Comment & Opinion

50% of mobile publishers will be using in-game ads by the end of 2022

Half of the world's game publishers will be making use of in-game ads by the end of 2022 according to bullish predictions from ad-specialist Adverty CEO Thorbjorn Warin

50% of mobile publishers will be using in-game ads by the end of 2022

Half of all game publishers will have adopted in-game ads as a key part of their monetisation by the end of 2022, according to ad specialist Adverty. This would be an incredible rise, from an estimated three per cent to five per cent in 2021.

The prediction was made by Adverty's Chief Supply Officer, Thorbjorn Warin, who spoke at February’s Pocket Gamer Connects event in London. While the studios and publishers already embracing in-game ads can be said to be early adopters, Warin expects many of the world's leading publishers to follow suit in the very near future, adding that the in-game advertising market is expected to grow to almost $11 billion by 2024, according to Technavio.

Warin argued that the increase in value the games market experienced in 2020, driven by global lockdowns, attracted an ever broader and more diverse user base. Against the backdrop of a growing mergers and acquisition (M&A) activity in the games sector, advertisers and gaming developers alike are looking to develop their options in the space.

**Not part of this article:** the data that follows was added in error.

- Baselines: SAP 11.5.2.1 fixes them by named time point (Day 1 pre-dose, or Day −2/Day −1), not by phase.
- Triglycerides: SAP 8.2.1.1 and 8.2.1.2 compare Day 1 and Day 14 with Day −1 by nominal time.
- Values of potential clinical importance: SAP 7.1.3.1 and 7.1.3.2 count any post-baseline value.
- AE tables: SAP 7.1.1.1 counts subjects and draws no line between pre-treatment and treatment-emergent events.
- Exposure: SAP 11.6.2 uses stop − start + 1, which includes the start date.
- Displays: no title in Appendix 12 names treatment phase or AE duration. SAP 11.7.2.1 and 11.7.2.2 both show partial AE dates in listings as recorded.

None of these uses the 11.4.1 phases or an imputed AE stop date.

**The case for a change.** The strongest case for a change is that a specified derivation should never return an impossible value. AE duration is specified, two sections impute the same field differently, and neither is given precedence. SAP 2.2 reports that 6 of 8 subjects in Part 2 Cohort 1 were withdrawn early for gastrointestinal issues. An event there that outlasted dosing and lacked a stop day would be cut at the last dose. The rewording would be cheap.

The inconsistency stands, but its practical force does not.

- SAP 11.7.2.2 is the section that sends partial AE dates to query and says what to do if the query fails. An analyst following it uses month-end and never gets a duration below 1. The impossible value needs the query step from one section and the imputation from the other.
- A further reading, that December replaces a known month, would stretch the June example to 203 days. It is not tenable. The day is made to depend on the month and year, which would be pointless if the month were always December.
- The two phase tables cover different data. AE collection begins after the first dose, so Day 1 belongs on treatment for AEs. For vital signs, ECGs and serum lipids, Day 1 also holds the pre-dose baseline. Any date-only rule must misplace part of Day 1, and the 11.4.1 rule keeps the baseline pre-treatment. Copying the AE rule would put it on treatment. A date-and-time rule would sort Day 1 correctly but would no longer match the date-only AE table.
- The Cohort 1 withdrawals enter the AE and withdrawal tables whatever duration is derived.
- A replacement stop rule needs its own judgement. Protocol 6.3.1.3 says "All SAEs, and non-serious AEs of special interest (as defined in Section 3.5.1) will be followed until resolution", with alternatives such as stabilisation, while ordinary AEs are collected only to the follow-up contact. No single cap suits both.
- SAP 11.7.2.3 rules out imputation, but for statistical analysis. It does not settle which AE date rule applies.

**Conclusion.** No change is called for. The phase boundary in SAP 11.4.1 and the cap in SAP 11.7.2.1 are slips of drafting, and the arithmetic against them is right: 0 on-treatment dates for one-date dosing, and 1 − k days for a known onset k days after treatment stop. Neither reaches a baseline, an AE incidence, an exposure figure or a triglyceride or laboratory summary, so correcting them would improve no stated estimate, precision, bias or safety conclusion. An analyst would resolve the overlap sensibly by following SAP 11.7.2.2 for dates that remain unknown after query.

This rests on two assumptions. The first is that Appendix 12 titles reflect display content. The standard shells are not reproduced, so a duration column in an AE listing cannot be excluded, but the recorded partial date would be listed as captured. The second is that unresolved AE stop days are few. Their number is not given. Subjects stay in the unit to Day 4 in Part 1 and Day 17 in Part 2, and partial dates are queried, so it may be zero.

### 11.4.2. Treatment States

The major factors are aligned to make this a break-out year for in-game advertising
Thorbjorn Warin

"The major factors are aligned to make this a break-out year for in-game advertising," says Warin. "There are well-funded players in the market with stable technology, but there is also an increasing demand from advertisers, combined with an awareness and a willingness among the vast majority of game developers to move forward.

"All the lines are converging and it all suggests a genuine tipping point is coming."

Advertising revenues are still relatively small for publishers, Warin added, but advertising is easily integrated and, when carefully implemented, poses no threat to the gameplay experience.

"Revenues are still in the 5-10 per cent area, but for developers this represents 100 per cent incremental revenue, and the integration and maintenance of the software development kit (SDK) are minimal,” says Warin. "Meanwhile, developers are getting more savvy with finding valuable yet unobtrusive integrations in their games. Very soon, we’re going to be very used to seeing ads within some of the world’s best-known games, and that is additional business with no compromise in the experience for either gamers or developers." regularly posts content from a variety of guest writers across the games industry. These encompass a wide range of topics and people from different backgrounds and diversities, sharing their opinion on the hottest trending topics, undiscovered gems and what the future of the business holds.